Like me, I'm sure you hear people talk about blogging regularly. And it always pushes the next question to the surface: what if I have nothing to write?
Now if you've ever asked me the question – what do you do when you have no idea what to write about – you know that I've shared a simple answer with you.
“I wake up each morning and don't worry that I'll have nothing to say. It's the same for writing.”
And while that's true, there's a pair of blogging tricks that I don't think I've publicly shared for why I never seem to stress about what to write about.
Mind you – the goal isn't just to write. It's to be helpful.
Trick #1 – Steal someone else's topic
Yes, I did just write that. But let me be more clear and direct: Steal someone else's topic or title, but not their content.
Here's how it works for me.
Sometimes I read a tweet that has a cool title in it – “3 ways to save an hour of your time every day” or “Make your quoting profitable”
Maybe I see the same titles in an email that has been sent to me, newsletter-ish.
It doesn't matter where I see it, I write it down in a file. And here's the important thing.
If I like the title, I don't read the article.
What I'm saying is that I like the idea as a topic to write about, but I don't want to read their content because I feel like I have my own take on the topic. And I don't want to change or shape my take.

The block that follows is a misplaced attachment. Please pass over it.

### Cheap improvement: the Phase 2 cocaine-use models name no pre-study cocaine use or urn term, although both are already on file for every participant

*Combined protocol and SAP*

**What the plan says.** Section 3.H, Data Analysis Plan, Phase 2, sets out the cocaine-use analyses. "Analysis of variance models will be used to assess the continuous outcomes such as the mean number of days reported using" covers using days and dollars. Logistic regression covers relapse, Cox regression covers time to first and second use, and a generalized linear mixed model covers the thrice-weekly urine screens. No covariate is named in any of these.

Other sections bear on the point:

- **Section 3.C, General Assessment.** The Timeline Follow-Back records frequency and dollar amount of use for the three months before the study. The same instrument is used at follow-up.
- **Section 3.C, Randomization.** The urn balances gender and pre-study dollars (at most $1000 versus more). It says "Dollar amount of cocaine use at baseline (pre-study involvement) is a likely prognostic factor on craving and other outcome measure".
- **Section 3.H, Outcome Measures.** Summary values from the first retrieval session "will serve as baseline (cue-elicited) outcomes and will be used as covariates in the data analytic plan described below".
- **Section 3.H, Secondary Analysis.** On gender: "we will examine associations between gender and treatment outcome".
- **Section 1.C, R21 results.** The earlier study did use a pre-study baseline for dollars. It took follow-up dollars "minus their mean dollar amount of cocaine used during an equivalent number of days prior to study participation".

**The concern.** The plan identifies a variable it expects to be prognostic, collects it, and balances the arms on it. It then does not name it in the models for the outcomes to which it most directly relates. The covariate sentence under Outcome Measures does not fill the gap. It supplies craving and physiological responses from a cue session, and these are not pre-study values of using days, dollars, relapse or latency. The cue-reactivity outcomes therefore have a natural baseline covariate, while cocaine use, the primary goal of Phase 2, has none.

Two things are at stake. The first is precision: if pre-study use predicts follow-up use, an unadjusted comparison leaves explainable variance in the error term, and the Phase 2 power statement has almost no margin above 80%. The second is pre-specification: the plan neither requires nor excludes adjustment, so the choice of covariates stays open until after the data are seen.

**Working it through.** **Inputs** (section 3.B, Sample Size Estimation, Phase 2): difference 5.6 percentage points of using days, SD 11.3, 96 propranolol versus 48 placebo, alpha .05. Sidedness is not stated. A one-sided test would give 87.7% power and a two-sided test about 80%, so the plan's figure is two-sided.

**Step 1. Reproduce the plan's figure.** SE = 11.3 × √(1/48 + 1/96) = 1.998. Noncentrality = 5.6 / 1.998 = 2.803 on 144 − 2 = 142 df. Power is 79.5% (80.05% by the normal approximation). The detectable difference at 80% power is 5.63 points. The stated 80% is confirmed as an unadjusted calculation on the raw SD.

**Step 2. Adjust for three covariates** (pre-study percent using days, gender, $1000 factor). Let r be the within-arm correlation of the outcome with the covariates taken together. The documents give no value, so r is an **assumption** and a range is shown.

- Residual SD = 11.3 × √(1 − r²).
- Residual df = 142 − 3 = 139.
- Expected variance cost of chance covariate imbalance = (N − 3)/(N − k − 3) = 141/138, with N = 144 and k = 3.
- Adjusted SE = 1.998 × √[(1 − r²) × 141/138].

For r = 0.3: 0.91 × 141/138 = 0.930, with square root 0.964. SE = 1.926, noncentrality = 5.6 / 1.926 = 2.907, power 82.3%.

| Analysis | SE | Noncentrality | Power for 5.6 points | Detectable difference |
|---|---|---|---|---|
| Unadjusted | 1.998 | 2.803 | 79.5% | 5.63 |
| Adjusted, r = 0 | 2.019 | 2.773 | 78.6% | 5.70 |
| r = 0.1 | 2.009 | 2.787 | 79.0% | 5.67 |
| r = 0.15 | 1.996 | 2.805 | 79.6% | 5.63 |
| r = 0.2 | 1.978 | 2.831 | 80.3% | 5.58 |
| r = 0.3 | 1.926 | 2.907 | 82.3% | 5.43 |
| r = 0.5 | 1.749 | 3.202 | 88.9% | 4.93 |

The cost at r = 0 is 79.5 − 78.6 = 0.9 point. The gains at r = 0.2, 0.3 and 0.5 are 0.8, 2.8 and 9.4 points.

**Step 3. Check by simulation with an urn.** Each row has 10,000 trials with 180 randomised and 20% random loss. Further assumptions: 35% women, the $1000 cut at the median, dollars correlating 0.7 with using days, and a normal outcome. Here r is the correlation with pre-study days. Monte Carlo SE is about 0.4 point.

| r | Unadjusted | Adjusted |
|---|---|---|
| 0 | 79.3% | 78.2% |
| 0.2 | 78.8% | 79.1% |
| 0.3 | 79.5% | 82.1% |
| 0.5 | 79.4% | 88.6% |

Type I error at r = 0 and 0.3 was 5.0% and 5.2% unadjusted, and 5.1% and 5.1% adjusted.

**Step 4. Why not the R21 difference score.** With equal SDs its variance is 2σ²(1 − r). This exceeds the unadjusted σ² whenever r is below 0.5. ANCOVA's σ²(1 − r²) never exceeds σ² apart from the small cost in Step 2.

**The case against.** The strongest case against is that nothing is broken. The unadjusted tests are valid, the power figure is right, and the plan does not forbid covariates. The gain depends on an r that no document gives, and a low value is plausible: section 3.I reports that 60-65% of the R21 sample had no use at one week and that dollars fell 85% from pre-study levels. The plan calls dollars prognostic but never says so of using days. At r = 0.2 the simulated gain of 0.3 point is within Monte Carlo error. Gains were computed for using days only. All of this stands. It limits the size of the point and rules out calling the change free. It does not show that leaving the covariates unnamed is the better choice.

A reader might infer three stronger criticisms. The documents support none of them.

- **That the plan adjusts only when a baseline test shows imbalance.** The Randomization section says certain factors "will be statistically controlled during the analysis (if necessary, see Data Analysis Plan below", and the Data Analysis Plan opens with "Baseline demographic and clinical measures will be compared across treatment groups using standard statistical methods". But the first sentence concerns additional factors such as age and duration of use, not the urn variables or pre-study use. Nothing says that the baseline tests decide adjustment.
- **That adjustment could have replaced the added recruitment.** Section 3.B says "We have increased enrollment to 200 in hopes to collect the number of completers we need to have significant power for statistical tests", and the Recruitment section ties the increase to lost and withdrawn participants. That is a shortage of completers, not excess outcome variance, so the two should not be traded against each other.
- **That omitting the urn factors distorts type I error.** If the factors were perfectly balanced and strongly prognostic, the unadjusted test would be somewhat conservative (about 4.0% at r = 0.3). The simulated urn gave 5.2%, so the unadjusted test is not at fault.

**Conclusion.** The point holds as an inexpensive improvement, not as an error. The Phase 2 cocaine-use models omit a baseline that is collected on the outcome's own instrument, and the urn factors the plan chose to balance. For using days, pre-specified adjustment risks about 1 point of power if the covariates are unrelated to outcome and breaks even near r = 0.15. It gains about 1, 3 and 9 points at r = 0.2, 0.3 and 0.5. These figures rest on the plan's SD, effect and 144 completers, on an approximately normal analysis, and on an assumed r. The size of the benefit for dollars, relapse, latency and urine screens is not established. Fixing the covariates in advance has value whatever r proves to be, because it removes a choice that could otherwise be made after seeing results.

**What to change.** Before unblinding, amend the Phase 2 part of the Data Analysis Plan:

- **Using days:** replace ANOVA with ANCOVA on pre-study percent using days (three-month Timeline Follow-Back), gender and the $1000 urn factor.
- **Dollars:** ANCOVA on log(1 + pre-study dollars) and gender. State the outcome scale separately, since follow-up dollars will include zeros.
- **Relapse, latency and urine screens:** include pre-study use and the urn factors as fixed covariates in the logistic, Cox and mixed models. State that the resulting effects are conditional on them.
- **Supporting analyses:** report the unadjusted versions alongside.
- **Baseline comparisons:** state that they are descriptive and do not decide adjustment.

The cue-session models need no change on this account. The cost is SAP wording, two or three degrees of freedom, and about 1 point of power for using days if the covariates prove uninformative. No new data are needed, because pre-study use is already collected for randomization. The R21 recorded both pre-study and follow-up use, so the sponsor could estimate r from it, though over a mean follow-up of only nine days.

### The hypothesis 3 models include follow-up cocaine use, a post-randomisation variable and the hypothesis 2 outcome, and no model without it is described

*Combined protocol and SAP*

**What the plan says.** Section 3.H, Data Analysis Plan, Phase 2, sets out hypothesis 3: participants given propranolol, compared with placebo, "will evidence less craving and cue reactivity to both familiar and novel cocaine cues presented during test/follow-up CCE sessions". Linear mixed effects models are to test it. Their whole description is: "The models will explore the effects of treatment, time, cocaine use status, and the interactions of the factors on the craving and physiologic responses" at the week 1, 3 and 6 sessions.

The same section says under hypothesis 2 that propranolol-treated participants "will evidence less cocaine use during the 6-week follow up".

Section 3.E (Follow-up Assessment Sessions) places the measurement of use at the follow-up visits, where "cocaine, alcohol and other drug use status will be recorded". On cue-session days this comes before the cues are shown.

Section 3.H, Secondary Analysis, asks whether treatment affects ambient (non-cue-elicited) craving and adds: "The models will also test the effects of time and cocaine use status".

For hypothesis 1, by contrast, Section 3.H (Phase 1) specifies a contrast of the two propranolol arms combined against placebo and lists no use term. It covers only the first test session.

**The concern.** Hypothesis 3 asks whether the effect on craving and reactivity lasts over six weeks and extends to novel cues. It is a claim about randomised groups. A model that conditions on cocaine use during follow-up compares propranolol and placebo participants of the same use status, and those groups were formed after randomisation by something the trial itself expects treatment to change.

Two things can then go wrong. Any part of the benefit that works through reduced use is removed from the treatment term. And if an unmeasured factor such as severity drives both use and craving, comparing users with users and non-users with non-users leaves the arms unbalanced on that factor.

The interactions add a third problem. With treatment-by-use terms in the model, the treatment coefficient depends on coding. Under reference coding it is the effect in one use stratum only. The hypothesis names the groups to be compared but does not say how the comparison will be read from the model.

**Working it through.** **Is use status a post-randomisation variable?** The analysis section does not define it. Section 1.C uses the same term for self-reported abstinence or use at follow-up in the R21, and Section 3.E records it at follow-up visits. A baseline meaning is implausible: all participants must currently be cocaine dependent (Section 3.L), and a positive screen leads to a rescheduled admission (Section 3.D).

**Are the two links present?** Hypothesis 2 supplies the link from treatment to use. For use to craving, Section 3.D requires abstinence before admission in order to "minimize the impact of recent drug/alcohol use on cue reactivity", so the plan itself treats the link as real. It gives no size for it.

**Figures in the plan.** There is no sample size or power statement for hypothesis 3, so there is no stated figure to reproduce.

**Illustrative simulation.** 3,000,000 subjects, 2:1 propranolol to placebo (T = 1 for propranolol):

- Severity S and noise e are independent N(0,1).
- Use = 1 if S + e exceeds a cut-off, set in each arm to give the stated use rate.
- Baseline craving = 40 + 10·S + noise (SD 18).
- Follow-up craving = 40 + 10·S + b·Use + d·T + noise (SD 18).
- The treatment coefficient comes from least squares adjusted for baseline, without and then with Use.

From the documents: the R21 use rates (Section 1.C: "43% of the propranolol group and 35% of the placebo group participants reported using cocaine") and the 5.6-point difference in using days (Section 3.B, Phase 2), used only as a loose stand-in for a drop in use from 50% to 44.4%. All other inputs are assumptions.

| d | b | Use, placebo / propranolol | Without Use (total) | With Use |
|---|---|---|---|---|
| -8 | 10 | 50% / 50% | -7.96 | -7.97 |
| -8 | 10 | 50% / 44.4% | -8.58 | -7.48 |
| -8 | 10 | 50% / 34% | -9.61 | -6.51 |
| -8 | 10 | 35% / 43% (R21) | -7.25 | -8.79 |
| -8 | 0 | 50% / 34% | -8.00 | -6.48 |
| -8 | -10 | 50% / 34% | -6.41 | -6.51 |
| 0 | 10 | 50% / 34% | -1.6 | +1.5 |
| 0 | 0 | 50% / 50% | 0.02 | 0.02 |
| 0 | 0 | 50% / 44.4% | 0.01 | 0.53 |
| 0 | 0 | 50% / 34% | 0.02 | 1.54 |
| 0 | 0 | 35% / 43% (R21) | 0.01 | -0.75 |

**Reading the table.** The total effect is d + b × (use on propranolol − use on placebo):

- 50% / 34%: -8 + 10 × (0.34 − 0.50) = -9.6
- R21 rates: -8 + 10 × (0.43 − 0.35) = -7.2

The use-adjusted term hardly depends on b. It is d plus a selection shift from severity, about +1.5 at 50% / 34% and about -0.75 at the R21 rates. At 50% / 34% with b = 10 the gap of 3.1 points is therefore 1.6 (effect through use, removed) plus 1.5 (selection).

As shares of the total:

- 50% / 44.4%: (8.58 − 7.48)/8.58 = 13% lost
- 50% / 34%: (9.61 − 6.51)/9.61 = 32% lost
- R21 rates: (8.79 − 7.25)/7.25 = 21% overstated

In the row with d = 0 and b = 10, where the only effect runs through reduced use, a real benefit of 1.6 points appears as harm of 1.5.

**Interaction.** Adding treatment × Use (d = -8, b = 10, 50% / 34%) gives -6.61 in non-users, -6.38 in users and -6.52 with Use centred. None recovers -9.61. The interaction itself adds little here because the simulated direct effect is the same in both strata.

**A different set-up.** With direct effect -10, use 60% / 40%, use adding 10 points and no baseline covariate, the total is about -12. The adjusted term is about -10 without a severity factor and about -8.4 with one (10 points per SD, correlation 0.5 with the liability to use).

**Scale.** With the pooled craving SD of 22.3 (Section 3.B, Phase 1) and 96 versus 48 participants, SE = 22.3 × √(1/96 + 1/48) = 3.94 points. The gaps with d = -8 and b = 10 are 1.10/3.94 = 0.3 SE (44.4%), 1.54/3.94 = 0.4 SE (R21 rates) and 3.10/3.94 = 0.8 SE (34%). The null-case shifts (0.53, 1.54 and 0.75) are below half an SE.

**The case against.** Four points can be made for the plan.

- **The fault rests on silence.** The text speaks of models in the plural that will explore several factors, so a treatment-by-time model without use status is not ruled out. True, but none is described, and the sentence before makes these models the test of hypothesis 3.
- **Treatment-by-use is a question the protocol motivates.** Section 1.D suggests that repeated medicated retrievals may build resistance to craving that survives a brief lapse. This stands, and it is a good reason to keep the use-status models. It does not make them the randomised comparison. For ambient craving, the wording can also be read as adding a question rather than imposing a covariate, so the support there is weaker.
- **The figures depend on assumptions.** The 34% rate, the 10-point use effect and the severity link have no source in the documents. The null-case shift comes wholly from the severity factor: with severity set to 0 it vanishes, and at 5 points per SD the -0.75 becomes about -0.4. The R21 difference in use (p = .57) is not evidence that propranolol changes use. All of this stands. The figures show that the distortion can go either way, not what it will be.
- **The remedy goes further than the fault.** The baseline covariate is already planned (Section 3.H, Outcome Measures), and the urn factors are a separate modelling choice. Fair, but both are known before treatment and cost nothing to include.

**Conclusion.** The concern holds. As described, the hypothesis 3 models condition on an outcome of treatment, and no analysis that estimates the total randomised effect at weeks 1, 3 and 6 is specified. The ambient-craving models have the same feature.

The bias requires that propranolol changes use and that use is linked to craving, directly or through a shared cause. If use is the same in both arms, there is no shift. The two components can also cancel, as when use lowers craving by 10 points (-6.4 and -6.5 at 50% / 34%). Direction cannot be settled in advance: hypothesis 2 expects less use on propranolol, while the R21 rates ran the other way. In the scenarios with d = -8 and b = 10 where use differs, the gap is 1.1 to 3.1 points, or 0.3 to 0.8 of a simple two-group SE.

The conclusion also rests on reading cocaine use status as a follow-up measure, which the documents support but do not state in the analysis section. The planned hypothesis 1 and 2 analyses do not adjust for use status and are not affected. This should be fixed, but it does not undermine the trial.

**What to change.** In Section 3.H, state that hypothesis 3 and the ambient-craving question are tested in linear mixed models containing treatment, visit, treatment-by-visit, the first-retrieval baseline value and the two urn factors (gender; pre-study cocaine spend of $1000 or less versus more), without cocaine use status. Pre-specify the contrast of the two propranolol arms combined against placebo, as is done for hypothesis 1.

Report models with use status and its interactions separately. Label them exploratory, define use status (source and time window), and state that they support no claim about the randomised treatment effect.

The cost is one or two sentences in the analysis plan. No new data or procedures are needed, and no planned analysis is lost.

So I keep the title, or even as I write the title down, I tweak it for me.
And that gives me a long list of titles to inspire me when I look at a blank page and don't know if I have something to say.
Inspiring titles can quickly fuel me because no matter what, I still have my own opinions and history. And those can turn into posts pretty quickly.
Trick #2 – Answer a question
My second trick also helps me focus when I get stuck.
Again, the goal when I write is to be helpful. So this approach is especially useful to me.
I have joined several groups – from Facebook groups to LinkedIn groups, and even Quora.
In each group, people show up and ask questions. Some of them are really hard but many of them aren't.
I find, as I read them, that I often have answers to them.
So when I get stuck for a topic, I jump into those groups and read for about 10 minutes. In that time, I often find a question I can not only answer, but am excited to answer.
And that second part (the excited part) is critical to me, because if not, I'll not be inspired to write. But it never fails. I always find a question I care enough about, to use as inspiration.
Want more tricks?
If you want more tricks to blogging, let me know. I'll put you on a list to get more of my blogging posts.